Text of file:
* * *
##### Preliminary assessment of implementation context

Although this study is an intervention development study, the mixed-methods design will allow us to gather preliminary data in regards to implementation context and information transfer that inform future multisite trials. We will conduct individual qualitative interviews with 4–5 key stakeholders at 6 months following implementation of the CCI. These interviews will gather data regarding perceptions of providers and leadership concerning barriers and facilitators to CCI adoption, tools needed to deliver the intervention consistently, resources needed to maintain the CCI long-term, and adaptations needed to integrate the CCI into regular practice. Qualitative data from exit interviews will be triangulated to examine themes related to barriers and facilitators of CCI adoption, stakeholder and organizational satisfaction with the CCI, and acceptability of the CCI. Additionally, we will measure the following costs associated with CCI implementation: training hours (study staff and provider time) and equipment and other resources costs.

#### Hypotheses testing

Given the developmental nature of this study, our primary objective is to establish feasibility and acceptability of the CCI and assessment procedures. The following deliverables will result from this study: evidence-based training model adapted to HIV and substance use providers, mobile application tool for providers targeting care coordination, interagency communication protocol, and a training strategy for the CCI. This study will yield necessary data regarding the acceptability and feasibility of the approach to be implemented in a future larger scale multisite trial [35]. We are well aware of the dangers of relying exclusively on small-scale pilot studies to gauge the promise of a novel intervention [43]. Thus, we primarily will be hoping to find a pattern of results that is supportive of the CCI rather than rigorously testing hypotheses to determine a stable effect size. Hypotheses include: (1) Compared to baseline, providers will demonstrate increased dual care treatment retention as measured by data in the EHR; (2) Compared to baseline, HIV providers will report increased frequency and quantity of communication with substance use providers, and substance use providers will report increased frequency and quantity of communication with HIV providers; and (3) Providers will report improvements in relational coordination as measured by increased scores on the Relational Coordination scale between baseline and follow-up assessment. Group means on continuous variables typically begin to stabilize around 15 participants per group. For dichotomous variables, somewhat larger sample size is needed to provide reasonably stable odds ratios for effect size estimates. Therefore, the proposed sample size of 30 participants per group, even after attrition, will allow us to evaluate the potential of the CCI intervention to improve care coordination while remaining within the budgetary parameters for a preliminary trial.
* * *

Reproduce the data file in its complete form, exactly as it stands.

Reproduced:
##### Preliminary assessment of implementation context

Although this study is an intervention development study, the mixed-methods design will allow us to gather preliminary data in regards to implementation context and information transfer that inform future multisite trials. We will conduct individual qualitative interviews with 4–5 key stakeholders at 6 months following implementation of the CCI. These interviews will gather data regarding perceptions of providers and leadership concerning barriers and facilitators to CCI adoption, tools needed to deliver the intervention consistently, resources needed to maintain the CCI long-term, and adaptations needed to integrate the CCI into regular practice. Qualitative data from exit interviews will be triangulated to examine themes related to barriers and facilitators of CCI adoption, stakeholder and organizational satisfaction with the CCI, and acceptability of the CCI. Additionally, we will measure the following costs associated with CCI implementation: training hours (study staff and provider time) and equipment and other resources costs.

#### Hypotheses testing

Given the developmental nature of this study, our primary objective is to establish feasibility and acceptability of the CCI and assessment procedures. The following deliverables will result from this study: evidence-based training model adapted to HIV and substance use providers, mobile application tool for providers targeting care coordination, interagency communication protocol, and a training strategy for the CCI. This study will yield necessary data regarding the acceptability and feasibility of the approach to be implemented in a future larger scale multisite trial [35]. We are well aware of the dangers of relying exclusively on small-scale pilot studies to gauge the promise of a novel intervention [43]. Thus, we primarily will be hoping to find a pattern of results that is supportive of the CCI rather than rigorously testing hypotheses to determine a stable effect size. Hypotheses include: (1) Compared to baseline, providers will demonstrate increased dual care treatment retention as measured by data in the EHR; (2) Compared to baseline, HIV providers will report increased frequency and quantity of communication with substance use providers, and substance use providers will report increased frequency and quantity of communication with HIV providers; and (3) Providers will report improvements in relational coordination as measured by increased scores on the Relational Coordination scale between baseline and follow-up assessment. Group means on continuous variables typically begin to stabilize around 15 participants per group. For dichotomous variables, somewhat larger sample size is needed to provide reasonably stable odds ratios for effect size estimates. Therefore, the proposed sample size of 30 participants per group, even after attrition, will allow us to evaluate the potential of the CCI intervention to improve care coordination while remaining within the budgetary parameters for a preliminary trial.